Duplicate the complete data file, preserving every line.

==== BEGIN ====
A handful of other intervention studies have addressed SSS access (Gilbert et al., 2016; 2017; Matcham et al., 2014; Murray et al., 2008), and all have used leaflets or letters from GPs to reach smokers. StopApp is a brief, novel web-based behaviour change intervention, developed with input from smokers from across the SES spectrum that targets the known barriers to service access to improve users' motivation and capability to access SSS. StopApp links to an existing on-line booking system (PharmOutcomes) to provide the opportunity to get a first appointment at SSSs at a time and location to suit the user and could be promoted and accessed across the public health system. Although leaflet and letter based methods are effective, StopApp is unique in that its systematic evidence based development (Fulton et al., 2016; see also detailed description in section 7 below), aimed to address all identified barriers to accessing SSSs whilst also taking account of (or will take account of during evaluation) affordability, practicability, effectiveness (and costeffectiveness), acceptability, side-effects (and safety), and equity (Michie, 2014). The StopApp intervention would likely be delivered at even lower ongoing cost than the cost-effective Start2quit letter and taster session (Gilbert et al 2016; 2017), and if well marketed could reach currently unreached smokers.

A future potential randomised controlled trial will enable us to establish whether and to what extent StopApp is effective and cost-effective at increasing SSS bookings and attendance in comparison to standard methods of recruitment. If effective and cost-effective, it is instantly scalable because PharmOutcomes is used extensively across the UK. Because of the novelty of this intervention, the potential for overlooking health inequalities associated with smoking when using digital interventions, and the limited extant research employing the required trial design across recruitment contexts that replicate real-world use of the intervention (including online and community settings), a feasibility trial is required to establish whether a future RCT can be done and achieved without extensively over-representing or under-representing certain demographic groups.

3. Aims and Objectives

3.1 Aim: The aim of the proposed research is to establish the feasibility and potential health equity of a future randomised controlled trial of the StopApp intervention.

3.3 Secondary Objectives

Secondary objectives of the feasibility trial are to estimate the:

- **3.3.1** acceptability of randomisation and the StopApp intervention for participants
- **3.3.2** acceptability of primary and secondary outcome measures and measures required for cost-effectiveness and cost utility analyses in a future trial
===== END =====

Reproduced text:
A handful of other intervention studies have addressed SSS access (Gilbert et al., 2016; 2017; Matcham et al., 2014; Murray et al., 2008), and all have used leaflets or letters from GPs to reach smokers. StopApp is a brief, novel web-based behaviour change intervention, developed with input from smokers from across the SES spectrum that targets the known barriers to service access to improve users' motivation and capability to access SSS. StopApp links to an existing on-line booking system (PharmOutcomes) to provide the opportunity to get a first appointment at SSSs at a time and location to suit the user and could be promoted and accessed across the public health system. Although leaflet and letter based methods are effective, StopApp is unique in that its systematic evidence based development (Fulton et al., 2016; see also detailed description in section 7 below), aimed to address all identified barriers to accessing SSSs whilst also taking account of (or will take account of during evaluation) affordability, practicability, effectiveness (and costeffectiveness), acceptability, side-effects (and safety), and equity (Michie, 2014). The StopApp intervention would likely be delivered at even lower ongoing cost than the cost-effective Start2quit letter and taster session (Gilbert et al 2016; 2017), and if well marketed could reach currently unreached smokers.

A future potential randomised controlled trial will enable us to establish whether and to what extent StopApp is effective and cost-effective at increasing SSS bookings and attendance in comparison to standard methods of recruitment. If effective and cost-effective, it is instantly scalable because PharmOutcomes is used extensively across the UK. Because of the novelty of this intervention, the potential for overlooking health inequalities associated with smoking when using digital interventions, and the limited extant research employing the required trial design across recruitment contexts that replicate real-world use of the intervention (including online and community settings), a feasibility trial is required to establish whether a future RCT can be done and achieved without extensively over-representing or under-representing certain demographic groups.

3. Aims and Objectives

3.1 Aim: The aim of the proposed research is to establish the feasibility and potential health equity of a future randomised controlled trial of the StopApp intervention.

3.3 Secondary Objectives

Secondary objectives of the feasibility trial are to estimate the:

- **3.3.1** acceptability of randomisation and the StopApp intervention for participants
- **3.3.2** acceptability of primary and secondary outcome measures and measures required for cost-effectiveness and cost utility analyses in a future trial